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  1. Classroom management tips for new and experienced teachers

    by

    The media and entertainment industries have raised the bar on what it takes to win the attention of a crowd for an hour, let alone an entire semester. One person with a chalkboard will feel hard pressed to compete against the special effects on high-definition flat screens to which all of us have grown accustomed. Teaching methodologies and management techniques must evolve if traditional classrooms are going to survive in this age of modern technology. Have no fear, all is not lost. Going into an actual party with real friends is better than sitting at home in a chatroom. Businesspeople still spend significant amounts of time and money flying thousands of miles in order to participate in face to face meetings despite the availability of video conferencing. Similarly, going into a classroom with a real teacher and actual students can still be a healthier way to learn something than sitting at home watching the Discovery Channel. Parties, business meetings, and classrooms will never die because all the technological advances in the world will never make personal human interactions obsolete.
    The following are a few suggestions which utilize the power of face to face interactions in managing classrooms and maximizing the productivity of our precious time.
    1. Care about your students.
    Do your students have behavioral problems, or do they just need a little love and attention? Students do not need a teacher who merely delivers facts which they could have easily looked up on the internet. What students will not readily find on the internet is someone who genuinely cares for them on a personal face-to-face level. So, lavish on the praise. Use eye contact. Read their facial expressions and ask them where they are. “You look bored, is this something you already understand? Would you like me to skip over this section?” Or “You look confused. Which part of this is giving you trouble?” Proactively ask them to share their thoughts without going through the tedious process of waiting for them to raise their hand. If they know you are watching them, that you care what they think, and that you are prone to call on them at any instant without warning, they will be more motivated to pay attention.
    2. Understand the unique individual needs and personalities of those in your class.
    Hand the traditional syllabus out on the first day, but spend the first day getting to know your students. You will need to know who they are so you can lecture “to” them, instead of lecturing “at” the walls. What learning styles work best for them? What is their Myers Briggs personality type? What career are they trying to pursue? What parts of the material are they already proficient in? What suggestions do they have for you as their teacher? Let them tell you what they need, and then fill those needs.
    3. No student left behind.
    Praise students for asking questions instead of humiliating them for not knowing the answers. Then, let students answer the questions of students. Going over previous material will frustrate and alienate those who are ahead. Keep those who are ahead actively involved by allowing them to help those who are behind. Encourage those who are ahead to be patient and empathetic to the needs of others. Explain that the art of communicating ideas to a wide variety of people with diverse backgrounds and expertise is essential in all fields of discipline. Also explain that the best way to really learn something is to teach it. Tell those who are ahead that when you ask them to help out, what you are really asking them to do is learn how to effectively present ideas, and themselves, to others.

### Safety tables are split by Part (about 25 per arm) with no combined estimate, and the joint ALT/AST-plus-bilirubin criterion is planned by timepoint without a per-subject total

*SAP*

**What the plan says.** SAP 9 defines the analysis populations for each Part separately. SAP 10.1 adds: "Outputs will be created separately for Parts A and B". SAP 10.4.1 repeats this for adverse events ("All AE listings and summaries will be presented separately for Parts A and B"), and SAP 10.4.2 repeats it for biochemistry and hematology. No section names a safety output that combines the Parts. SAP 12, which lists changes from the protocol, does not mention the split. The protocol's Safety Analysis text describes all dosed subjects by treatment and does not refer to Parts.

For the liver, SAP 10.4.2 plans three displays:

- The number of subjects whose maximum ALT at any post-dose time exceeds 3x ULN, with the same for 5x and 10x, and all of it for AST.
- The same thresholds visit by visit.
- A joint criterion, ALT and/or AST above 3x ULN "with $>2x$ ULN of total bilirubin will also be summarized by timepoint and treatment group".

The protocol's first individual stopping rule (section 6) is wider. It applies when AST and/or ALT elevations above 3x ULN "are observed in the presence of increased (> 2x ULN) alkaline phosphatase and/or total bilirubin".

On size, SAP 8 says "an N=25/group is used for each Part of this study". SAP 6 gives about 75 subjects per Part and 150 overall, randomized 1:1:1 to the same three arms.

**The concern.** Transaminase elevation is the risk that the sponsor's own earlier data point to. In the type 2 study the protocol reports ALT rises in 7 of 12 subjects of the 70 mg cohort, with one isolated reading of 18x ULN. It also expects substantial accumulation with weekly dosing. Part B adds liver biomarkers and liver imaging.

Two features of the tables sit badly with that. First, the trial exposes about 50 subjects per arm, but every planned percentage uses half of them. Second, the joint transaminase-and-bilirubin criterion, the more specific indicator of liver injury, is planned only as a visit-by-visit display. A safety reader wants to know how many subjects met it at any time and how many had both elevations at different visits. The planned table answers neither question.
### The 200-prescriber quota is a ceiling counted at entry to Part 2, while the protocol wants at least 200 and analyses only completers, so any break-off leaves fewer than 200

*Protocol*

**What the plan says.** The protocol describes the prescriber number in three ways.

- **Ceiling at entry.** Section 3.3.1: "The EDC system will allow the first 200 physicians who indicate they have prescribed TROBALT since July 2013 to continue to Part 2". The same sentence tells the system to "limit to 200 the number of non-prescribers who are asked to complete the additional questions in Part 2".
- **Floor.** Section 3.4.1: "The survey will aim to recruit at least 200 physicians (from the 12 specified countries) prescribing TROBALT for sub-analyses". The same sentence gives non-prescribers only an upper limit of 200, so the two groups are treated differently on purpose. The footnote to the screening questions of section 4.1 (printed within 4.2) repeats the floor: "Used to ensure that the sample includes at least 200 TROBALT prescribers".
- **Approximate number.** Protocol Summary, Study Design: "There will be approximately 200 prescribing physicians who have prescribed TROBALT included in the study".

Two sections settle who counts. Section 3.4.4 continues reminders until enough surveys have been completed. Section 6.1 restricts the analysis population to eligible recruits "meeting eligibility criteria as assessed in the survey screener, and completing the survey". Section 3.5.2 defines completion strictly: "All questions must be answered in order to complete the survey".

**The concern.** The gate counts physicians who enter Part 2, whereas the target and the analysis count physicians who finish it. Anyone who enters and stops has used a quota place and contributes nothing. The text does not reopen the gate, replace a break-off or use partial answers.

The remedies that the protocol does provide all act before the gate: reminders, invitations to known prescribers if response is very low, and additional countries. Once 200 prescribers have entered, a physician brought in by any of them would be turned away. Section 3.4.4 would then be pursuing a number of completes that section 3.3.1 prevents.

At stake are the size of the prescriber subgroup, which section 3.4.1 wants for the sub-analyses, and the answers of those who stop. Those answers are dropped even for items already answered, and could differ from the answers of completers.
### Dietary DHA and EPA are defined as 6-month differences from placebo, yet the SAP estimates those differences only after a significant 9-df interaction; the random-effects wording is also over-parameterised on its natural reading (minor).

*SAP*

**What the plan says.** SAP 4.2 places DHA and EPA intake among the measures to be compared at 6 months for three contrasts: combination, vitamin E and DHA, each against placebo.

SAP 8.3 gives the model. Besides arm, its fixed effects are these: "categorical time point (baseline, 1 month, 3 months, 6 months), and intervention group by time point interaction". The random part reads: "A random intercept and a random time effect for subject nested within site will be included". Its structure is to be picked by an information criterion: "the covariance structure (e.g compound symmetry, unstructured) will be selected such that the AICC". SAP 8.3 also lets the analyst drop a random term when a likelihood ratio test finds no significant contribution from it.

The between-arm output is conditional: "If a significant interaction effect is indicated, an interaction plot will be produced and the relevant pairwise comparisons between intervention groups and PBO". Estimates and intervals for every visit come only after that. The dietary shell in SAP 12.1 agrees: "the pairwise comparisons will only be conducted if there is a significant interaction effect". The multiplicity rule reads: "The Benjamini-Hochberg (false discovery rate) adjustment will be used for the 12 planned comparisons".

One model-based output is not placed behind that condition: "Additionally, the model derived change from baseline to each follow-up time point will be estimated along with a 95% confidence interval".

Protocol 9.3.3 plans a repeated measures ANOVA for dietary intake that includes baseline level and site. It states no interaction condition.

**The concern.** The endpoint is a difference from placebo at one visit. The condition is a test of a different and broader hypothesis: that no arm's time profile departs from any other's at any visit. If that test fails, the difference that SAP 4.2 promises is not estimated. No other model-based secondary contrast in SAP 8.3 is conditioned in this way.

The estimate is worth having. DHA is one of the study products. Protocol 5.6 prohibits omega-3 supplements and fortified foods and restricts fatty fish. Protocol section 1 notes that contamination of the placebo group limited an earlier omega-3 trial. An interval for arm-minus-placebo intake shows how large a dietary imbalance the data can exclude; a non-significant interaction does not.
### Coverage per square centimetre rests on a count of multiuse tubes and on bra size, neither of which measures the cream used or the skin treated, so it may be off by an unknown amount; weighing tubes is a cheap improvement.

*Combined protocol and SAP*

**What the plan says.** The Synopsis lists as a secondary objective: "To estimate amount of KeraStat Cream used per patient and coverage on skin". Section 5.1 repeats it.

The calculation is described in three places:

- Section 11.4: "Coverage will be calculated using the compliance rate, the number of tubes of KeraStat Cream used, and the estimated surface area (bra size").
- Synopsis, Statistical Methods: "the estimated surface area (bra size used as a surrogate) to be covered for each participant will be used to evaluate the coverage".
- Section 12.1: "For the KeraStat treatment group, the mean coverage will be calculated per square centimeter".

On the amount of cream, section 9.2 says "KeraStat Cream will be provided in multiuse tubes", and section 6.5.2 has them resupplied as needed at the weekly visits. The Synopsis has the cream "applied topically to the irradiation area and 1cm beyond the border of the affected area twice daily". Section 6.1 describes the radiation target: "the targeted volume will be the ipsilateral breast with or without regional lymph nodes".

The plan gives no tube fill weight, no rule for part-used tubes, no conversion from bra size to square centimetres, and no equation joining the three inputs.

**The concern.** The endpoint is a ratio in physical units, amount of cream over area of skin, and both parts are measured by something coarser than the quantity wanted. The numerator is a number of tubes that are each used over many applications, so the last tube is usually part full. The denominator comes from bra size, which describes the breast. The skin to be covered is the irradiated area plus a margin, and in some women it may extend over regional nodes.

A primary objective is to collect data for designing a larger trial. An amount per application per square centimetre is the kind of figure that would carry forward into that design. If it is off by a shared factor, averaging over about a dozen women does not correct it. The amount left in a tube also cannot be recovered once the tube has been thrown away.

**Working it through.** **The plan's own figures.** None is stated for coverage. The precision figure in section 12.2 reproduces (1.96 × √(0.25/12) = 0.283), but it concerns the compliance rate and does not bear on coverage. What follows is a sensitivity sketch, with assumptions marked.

4. No student left out.
    Do not allow anyone to be left out, or become detached. Blank stares work for TV’s and computer screens, but they should not be allowed in the classroom. People go to parties, meetings, and classrooms to actively participate. We go to movies to sit and vegetate. When we are around other people, we should interact and be aware of them rather than pretending they do not exist. The most important thing we can teach, is how to be a part of the team instead of part of the on-looking crowd. It is easy to allow the teacher’s pets and teacher’s pests to consume your attention, but make a concerted effort to notice the unnoticeable. Make a concerted effort to get everyone involved.
    5. Ask your students for advice. Let your students help teach.
    “Tell me and I’ll forget; show me and I may remember; involve me and I’ll understand.” – Chineses proverb
    You might be thinking that this one sounds backwards. Teachers are the ones who are supposed to be giving the advice, not the other way around, right? Teachers are supposed to be the experts, and experts do not reveal uncertainties, make mistakes, or ask others for help. Consider this though. It is human nature to hate prideful know-it-alls. It is also human nature to rebel against those who tell you what to do. Teachers can either lay down the iron fist and force everyone into submission, or they can invite students to be involved autonomous learners. I know that it is human nature (and teacher nature) to look smart and control others, but we can not teach them to think for themselves by telling them what to think. If we can let go of our survivalist “king of the hill” instincts, we will find that a little humility goes a long ways. Try humbly stepping down from the soap box, and let others in the room give it a go. The best teachers are not really teachers at all, they are mediators who open channels for students to teach themselves.